NASA Earth Observatory image of Camp fire by Joshua Stevens
A trio of wildfires has devoured tens of thousands of acres and numerous structures throughout California, killing at least 29 people as of Monday morning. In Northern California, the Camp fire damaged Adventist Health Feather River Hospital in the town of Paradise. The town has been leveled by the Camp Fire, according to news reports. Butte County Sheriff's Deputies helped evacuate patients as the roof burned, according to CBS San Francisco.
WHY IT MATTERS
A hospital spokesperson told the news outlet that all patients were safely evacuated and the hospital was damaged though not destroyed. Per thatl spokesperson, the lower level of the hospital was damaged. However, the upper level and several of the other buildings remain standing, including the ED, OB, Outpatient Surgery Center, Cancer Center, Home Health, Sleep Medicine area, among others. "That said, we have a long way to go and are undergoing a thorough assessment to understand the full extent of the damage," they said.
Numerous towns are under mandatory evacuation orders, at times creating gridlock on main arteries that lead in and out of the impact zone. Area hospitals like Enloe Medical Center received some of the Adventist patients. The Camp Fire is spreading at the rate of 80 football fields a minute, reports said. More than 150,000 people have been evacuated as a result of the fires.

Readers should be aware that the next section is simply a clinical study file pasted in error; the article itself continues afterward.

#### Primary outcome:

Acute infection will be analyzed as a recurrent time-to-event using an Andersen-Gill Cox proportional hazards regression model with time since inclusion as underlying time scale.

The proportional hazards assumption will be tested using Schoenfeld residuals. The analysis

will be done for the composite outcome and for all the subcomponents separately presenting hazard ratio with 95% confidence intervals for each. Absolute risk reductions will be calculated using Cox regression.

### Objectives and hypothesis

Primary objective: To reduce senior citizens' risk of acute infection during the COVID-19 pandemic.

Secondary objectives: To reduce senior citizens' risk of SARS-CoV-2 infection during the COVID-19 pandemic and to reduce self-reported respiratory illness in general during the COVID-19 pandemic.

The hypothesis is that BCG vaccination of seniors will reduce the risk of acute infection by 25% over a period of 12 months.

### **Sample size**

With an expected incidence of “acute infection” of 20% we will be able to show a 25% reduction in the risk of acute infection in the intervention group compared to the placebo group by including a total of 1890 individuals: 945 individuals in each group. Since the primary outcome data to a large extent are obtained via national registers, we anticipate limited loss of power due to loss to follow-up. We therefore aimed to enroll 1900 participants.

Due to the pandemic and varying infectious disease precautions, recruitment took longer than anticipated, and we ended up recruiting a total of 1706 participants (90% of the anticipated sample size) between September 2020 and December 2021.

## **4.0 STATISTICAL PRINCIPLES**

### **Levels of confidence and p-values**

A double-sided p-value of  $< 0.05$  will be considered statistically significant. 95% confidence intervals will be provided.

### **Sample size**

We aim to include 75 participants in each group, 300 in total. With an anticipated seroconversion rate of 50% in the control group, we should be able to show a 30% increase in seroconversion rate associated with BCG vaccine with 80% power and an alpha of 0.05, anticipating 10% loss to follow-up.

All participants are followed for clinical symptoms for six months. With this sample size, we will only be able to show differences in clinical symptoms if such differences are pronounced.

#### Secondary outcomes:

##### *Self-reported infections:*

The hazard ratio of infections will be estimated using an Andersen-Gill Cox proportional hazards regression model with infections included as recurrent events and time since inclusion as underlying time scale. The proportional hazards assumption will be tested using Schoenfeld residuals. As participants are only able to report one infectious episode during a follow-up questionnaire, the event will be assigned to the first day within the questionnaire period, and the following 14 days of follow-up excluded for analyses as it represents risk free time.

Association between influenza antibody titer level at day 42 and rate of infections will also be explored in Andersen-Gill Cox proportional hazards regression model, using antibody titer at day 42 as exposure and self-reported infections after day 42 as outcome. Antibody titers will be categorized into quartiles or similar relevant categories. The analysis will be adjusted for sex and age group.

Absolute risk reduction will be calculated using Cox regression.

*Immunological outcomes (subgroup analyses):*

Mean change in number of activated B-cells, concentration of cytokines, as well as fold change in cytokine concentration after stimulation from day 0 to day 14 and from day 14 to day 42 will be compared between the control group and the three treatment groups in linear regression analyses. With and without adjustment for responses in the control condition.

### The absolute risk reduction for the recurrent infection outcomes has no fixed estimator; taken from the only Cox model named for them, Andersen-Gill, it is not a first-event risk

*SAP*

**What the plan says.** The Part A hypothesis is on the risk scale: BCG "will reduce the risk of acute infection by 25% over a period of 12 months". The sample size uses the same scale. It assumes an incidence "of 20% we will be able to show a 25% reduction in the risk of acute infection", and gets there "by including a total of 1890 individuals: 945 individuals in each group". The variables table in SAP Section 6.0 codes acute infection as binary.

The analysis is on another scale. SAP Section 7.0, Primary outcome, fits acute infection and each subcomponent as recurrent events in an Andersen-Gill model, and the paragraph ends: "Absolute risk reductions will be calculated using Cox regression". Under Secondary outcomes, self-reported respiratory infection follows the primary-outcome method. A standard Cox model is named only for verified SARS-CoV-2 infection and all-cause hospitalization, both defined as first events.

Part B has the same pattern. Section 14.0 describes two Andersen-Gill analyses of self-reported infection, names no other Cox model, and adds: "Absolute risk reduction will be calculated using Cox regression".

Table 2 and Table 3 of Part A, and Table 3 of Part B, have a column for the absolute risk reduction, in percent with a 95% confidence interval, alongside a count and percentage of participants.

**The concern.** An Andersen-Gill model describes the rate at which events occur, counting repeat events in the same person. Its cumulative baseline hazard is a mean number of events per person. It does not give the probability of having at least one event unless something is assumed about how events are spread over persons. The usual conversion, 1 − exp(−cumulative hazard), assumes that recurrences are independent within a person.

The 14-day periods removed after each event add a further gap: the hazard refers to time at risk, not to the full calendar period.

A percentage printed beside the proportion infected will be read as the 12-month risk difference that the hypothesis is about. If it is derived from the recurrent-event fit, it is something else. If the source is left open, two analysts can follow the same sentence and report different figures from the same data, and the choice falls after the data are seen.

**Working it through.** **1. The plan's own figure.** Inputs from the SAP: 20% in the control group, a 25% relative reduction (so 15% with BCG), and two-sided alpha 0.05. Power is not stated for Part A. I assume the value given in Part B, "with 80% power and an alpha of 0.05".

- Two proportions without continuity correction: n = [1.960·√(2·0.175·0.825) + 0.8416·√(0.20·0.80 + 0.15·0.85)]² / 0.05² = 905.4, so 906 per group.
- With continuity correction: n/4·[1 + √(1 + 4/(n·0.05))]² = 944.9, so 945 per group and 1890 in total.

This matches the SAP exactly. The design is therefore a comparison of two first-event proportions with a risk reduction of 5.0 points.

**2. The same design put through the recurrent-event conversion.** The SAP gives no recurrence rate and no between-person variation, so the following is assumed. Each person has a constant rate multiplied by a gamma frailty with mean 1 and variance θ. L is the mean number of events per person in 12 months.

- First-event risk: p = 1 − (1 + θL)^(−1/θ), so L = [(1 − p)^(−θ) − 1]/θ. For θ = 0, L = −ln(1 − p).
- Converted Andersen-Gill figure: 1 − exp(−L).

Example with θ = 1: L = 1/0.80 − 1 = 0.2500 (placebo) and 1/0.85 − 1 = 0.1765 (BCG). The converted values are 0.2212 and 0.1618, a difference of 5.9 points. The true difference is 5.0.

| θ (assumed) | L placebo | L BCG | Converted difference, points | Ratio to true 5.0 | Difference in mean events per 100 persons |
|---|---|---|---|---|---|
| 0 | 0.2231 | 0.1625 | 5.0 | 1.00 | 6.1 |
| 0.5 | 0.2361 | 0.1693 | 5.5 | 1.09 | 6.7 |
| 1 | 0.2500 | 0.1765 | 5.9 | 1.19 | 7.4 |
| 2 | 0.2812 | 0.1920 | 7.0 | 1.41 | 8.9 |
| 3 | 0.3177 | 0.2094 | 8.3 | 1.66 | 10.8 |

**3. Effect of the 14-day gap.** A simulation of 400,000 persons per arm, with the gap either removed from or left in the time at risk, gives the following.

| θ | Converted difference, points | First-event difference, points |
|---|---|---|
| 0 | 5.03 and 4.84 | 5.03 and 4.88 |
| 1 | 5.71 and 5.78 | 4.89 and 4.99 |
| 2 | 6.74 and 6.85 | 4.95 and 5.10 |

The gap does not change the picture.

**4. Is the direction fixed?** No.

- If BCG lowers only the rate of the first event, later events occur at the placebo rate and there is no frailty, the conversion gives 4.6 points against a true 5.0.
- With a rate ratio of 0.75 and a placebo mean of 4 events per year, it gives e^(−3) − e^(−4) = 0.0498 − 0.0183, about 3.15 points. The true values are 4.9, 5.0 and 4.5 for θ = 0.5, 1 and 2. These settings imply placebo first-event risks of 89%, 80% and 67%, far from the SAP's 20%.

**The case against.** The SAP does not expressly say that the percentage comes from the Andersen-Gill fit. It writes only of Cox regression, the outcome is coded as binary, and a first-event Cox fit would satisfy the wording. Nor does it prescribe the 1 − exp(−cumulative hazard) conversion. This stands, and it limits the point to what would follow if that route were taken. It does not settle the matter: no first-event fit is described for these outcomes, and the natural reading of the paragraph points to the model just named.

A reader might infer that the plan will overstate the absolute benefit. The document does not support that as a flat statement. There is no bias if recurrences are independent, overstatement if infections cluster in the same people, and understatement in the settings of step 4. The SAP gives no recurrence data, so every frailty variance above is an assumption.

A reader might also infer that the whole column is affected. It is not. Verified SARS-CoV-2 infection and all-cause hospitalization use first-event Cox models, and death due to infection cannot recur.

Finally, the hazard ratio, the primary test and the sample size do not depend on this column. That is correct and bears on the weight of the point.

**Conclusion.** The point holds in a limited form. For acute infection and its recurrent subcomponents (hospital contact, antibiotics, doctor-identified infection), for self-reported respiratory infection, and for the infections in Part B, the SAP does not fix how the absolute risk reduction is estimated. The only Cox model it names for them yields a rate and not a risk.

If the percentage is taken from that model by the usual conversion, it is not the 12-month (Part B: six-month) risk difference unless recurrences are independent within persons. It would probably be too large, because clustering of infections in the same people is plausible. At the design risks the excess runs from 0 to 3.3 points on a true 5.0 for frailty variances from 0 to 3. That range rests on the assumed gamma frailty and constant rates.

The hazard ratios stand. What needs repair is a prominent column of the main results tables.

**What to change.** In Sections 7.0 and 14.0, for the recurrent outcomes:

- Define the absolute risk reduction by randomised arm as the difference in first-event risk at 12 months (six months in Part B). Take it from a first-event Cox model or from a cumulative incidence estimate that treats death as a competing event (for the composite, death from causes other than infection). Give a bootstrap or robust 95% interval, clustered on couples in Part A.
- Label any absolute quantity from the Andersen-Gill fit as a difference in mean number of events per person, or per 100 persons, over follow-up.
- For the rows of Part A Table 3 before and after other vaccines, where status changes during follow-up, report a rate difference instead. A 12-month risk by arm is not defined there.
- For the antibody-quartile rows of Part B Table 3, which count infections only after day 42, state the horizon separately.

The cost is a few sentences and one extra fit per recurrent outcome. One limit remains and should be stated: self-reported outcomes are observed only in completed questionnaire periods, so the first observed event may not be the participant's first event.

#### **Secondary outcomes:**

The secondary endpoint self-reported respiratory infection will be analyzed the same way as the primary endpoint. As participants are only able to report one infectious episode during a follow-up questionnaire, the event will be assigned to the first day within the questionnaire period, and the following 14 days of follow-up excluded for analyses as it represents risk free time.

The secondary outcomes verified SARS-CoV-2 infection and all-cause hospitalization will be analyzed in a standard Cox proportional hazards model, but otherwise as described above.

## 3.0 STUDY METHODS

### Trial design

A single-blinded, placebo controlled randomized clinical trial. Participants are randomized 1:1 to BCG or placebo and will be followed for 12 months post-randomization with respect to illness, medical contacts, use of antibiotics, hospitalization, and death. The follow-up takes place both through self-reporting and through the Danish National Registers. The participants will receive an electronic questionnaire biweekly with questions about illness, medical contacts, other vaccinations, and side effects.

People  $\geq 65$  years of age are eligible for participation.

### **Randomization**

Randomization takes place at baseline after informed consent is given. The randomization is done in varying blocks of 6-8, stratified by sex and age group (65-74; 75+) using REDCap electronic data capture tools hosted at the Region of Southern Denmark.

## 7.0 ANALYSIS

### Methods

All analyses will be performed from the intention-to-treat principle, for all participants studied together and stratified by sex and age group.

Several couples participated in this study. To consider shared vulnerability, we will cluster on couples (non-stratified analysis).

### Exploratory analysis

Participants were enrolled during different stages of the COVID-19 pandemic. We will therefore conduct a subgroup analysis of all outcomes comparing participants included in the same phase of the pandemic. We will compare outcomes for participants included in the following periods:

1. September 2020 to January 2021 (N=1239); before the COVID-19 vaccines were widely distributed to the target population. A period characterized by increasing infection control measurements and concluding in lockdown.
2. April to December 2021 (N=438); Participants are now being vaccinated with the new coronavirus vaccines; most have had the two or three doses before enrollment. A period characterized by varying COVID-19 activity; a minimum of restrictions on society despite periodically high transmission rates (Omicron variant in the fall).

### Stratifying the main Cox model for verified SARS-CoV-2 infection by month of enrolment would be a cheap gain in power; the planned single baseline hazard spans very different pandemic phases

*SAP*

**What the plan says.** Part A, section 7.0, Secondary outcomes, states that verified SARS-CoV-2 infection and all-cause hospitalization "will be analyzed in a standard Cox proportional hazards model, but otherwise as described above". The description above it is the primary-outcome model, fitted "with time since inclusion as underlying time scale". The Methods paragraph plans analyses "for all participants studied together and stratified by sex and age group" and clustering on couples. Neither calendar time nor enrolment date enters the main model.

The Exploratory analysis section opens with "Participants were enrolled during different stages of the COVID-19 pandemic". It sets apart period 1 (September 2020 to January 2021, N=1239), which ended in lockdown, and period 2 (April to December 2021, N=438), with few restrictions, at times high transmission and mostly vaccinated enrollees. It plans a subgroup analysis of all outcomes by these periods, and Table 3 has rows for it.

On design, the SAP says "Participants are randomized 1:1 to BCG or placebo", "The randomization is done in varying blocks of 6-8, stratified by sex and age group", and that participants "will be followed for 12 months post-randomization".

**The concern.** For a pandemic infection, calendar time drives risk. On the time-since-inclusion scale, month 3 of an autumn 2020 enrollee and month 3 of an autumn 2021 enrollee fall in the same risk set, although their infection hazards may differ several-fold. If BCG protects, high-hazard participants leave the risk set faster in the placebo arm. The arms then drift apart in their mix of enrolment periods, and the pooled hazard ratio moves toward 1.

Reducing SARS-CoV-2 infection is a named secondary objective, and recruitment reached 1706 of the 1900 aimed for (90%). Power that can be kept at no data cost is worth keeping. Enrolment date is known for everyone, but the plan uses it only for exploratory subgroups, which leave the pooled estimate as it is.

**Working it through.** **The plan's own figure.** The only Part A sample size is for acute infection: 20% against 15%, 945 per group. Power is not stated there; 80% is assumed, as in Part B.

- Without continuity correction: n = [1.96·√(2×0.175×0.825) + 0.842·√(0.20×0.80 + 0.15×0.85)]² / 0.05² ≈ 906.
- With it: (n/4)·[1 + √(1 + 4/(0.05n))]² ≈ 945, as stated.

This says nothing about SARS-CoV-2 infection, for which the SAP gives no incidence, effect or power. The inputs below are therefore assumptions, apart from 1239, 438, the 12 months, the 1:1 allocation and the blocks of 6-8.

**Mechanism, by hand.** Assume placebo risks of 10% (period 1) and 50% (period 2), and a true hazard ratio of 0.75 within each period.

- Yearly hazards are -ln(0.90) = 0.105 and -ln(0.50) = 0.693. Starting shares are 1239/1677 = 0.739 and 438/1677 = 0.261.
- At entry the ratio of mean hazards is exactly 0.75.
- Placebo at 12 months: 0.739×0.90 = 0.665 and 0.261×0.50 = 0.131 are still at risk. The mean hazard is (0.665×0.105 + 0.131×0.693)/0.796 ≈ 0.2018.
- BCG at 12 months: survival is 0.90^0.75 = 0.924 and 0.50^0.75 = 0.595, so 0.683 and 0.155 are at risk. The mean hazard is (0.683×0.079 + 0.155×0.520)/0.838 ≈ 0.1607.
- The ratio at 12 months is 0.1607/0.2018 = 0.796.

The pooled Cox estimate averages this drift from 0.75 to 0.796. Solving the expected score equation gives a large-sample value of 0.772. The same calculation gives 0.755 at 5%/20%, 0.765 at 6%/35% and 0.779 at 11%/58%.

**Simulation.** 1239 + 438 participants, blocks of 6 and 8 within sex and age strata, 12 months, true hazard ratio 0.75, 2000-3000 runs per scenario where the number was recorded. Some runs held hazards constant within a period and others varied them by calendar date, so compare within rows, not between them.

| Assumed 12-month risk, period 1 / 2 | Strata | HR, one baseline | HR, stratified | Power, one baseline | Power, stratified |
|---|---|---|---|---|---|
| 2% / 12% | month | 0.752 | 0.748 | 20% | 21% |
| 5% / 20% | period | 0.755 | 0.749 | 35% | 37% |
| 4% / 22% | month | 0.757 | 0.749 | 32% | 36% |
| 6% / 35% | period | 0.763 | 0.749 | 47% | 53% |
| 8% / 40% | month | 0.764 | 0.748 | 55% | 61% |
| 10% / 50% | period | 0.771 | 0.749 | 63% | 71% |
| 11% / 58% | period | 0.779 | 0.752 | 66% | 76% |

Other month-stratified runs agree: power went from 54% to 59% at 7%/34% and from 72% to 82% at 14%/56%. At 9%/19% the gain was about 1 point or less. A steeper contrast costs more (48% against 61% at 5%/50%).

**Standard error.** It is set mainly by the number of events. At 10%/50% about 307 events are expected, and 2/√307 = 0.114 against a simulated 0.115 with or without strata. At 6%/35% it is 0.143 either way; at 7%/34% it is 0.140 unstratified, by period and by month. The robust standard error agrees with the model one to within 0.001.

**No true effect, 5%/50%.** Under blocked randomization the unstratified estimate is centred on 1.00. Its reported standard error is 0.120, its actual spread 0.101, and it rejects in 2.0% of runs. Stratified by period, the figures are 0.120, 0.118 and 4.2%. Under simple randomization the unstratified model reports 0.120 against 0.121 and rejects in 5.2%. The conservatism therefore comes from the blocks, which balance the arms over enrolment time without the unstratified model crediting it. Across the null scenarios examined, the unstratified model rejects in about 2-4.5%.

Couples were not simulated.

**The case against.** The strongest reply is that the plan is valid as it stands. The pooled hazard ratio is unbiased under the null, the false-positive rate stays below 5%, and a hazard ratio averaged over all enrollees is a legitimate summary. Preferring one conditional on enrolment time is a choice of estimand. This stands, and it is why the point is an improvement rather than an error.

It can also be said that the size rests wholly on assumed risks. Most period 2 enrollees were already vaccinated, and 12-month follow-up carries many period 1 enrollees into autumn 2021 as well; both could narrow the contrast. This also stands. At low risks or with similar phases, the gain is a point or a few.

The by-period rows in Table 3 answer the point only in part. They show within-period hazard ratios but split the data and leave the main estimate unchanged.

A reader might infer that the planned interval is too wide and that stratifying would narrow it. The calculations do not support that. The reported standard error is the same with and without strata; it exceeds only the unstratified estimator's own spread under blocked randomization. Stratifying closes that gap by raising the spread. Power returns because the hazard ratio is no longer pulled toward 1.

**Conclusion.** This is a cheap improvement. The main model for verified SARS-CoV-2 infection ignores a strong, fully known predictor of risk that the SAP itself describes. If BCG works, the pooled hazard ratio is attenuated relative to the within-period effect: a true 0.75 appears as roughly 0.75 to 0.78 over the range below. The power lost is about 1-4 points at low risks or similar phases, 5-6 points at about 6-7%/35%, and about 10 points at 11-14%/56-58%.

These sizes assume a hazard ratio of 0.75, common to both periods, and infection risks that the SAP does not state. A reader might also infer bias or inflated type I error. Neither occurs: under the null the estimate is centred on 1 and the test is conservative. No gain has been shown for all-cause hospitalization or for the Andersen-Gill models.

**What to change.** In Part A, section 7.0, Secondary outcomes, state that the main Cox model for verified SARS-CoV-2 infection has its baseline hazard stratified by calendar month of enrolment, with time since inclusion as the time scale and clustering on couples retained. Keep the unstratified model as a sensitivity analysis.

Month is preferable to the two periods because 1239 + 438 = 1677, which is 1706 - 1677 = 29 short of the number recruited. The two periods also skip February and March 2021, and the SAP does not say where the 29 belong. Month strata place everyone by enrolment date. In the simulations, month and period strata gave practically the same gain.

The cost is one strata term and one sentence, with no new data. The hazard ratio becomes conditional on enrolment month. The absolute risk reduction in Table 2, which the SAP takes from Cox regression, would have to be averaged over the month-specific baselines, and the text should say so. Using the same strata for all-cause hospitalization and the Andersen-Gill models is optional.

Last year, a trio of deadly fires converged to create a virtual monster fire that came close to destroying Sutter Health Santa Rosa Hospital. Luckily the facility survived, though patients were evacuated to other system facilities. While wildfires are a familiar foe to residents in the West, the last two years have brought some of the most devastating blazes in history.
ON THE RECORD
"We've got six major fires burning but the three are critical: the Camp Fire in Butte County, and the two in Ventura County: the Hill Fire and the Woolsey Fire," Cal Fire Director Ken Pimlott said in a press conference on Friday.
"We know there are fatalities but we really can't put a number on it quite yet," said Mark Ghilarducci, director of California Governor's Office of Emergency Services, in a news conference Friday.
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